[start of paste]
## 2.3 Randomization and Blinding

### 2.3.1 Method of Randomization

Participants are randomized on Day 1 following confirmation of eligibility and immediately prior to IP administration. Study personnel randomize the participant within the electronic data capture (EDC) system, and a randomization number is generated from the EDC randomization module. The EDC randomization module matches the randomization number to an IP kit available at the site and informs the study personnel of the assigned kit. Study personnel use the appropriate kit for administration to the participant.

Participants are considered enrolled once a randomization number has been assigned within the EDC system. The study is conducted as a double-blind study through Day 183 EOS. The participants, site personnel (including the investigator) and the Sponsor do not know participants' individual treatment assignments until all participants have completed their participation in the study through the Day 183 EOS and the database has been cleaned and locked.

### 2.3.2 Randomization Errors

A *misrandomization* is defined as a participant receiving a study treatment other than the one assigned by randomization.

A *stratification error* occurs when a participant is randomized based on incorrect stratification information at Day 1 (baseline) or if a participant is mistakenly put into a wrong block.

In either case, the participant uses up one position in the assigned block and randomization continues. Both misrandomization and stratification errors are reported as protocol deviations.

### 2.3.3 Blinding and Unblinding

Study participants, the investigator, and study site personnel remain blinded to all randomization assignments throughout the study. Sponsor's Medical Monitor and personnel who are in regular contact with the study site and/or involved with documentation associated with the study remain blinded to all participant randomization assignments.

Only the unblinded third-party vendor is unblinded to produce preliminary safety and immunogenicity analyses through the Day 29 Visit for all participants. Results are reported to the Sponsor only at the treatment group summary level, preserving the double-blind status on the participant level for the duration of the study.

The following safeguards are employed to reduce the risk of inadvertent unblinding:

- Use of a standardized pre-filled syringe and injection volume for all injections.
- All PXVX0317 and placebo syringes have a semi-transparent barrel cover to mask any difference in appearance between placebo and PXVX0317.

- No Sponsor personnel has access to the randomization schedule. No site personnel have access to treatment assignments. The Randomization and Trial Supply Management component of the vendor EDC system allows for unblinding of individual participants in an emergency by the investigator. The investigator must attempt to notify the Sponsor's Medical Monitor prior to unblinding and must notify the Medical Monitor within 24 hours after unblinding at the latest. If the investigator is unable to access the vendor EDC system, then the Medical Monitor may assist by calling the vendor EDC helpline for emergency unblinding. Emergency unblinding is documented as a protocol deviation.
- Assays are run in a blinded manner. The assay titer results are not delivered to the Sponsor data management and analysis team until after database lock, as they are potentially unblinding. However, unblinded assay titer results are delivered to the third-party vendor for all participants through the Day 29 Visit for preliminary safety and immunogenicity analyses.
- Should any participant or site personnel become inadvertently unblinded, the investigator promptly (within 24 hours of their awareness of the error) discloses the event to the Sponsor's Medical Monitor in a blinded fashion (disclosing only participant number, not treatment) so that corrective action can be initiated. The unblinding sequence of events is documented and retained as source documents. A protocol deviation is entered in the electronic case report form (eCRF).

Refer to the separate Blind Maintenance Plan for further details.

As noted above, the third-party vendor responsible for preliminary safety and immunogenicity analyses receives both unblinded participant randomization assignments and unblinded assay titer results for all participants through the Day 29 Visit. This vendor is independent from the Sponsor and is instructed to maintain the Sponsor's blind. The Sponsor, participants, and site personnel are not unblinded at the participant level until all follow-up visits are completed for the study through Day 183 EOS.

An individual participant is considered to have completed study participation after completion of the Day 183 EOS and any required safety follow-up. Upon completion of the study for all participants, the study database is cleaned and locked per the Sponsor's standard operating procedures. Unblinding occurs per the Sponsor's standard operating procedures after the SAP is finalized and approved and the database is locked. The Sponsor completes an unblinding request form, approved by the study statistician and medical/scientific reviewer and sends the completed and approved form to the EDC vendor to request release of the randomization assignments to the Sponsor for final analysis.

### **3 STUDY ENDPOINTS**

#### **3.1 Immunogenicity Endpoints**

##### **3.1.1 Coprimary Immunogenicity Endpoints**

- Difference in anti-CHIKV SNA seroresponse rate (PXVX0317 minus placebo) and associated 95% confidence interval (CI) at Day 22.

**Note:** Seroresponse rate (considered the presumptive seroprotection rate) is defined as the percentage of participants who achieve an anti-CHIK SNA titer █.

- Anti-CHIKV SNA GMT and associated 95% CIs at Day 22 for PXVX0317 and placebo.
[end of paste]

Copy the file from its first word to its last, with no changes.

## 2.3 Randomization and Blinding

### 2.3.1 Method of Randomization

Participants are randomized on Day 1 following confirmation of eligibility and immediately prior to IP administration. Study personnel randomize the participant within the electronic data capture (EDC) system, and a randomization number is generated from the EDC randomization module. The EDC randomization module matches the randomization number to an IP kit available at the site and informs the study personnel of the assigned kit. Study personnel use the appropriate kit for administration to the participant.

Participants are considered enrolled once a randomization number has been assigned within the EDC system. The study is conducted as a double-blind study through Day 183 EOS. The participants, site personnel (including the investigator) and the Sponsor do not know participants' individual treatment assignments until all participants have completed their participation in the study through the Day 183 EOS and the database has been cleaned and locked.

### 2.3.2 Randomization Errors

A *misrandomization* is defined as a participant receiving a study treatment other than the one assigned by randomization.

A *stratification error* occurs when a participant is randomized based on incorrect stratification information at Day 1 (baseline) or if a participant is mistakenly put into a wrong block.

In either case, the participant uses up one position in the assigned block and randomization continues. Both misrandomization and stratification errors are reported as protocol deviations.

### 2.3.3 Blinding and Unblinding

Study participants, the investigator, and study site personnel remain blinded to all randomization assignments throughout the study. Sponsor's Medical Monitor and personnel who are in regular contact with the study site and/or involved with documentation associated with the study remain blinded to all participant randomization assignments.

Only the unblinded third-party vendor is unblinded to produce preliminary safety and immunogenicity analyses through the Day 29 Visit for all participants. Results are reported to the Sponsor only at the treatment group summary level, preserving the double-blind status on the participant level for the duration of the study.

The following safeguards are employed to reduce the risk of inadvertent unblinding:

- Use of a standardized pre-filled syringe and injection volume for all injections.
- All PXVX0317 and placebo syringes have a semi-transparent barrel cover to mask any difference in appearance between placebo and PXVX0317.

- No Sponsor personnel has access to the randomization schedule. No site personnel have access to treatment assignments. The Randomization and Trial Supply Management component of the vendor EDC system allows for unblinding of individual participants in an emergency by the investigator. The investigator must attempt to notify the Sponsor's Medical Monitor prior to unblinding and must notify the Medical Monitor within 24 hours after unblinding at the latest. If the investigator is unable to access the vendor EDC system, then the Medical Monitor may assist by calling the vendor EDC helpline for emergency unblinding. Emergency unblinding is documented as a protocol deviation.
- Assays are run in a blinded manner. The assay titer results are not delivered to the Sponsor data management and analysis team until after database lock, as they are potentially unblinding. However, unblinded assay titer results are delivered to the third-party vendor for all participants through the Day 29 Visit for preliminary safety and immunogenicity analyses.
- Should any participant or site personnel become inadvertently unblinded, the investigator promptly (within 24 hours of their awareness of the error) discloses the event to the Sponsor's Medical Monitor in a blinded fashion (disclosing only participant number, not treatment) so that corrective action can be initiated. The unblinding sequence of events is documented and retained as source documents. A protocol deviation is entered in the electronic case report form (eCRF).

Refer to the separate Blind Maintenance Plan for further details.

As noted above, the third-party vendor responsible for preliminary safety and immunogenicity analyses receives both unblinded participant randomization assignments and unblinded assay titer results for all participants through the Day 29 Visit. This vendor is independent from the Sponsor and is instructed to maintain the Sponsor's blind. The Sponsor, participants, and site personnel are not unblinded at the participant level until all follow-up visits are completed for the study through Day 183 EOS.

An individual participant is considered to have completed study participation after completion of the Day 183 EOS and any required safety follow-up. Upon completion of the study for all participants, the study database is cleaned and locked per the Sponsor's standard operating procedures. Unblinding occurs per the Sponsor's standard operating procedures after the SAP is finalized and approved and the database is locked. The Sponsor completes an unblinding request form, approved by the study statistician and medical/scientific reviewer and sends the completed and approved form to the EDC vendor to request release of the randomization assignments to the Sponsor for final analysis.

### **3 STUDY ENDPOINTS**

#### **3.1 Immunogenicity Endpoints**

##### **3.1.1 Coprimary Immunogenicity Endpoints**

- Difference in anti-CHIKV SNA seroresponse rate (PXVX0317 minus placebo) and associated 95% confidence interval (CI) at Day 22.

**Note:** Seroresponse rate (considered the presumptive seroprotection rate) is defined as the percentage of participants who achieve an anti-CHIK SNA titer █.

- Anti-CHIKV SNA GMT and associated 95% CIs at Day 22 for PXVX0317 and placebo.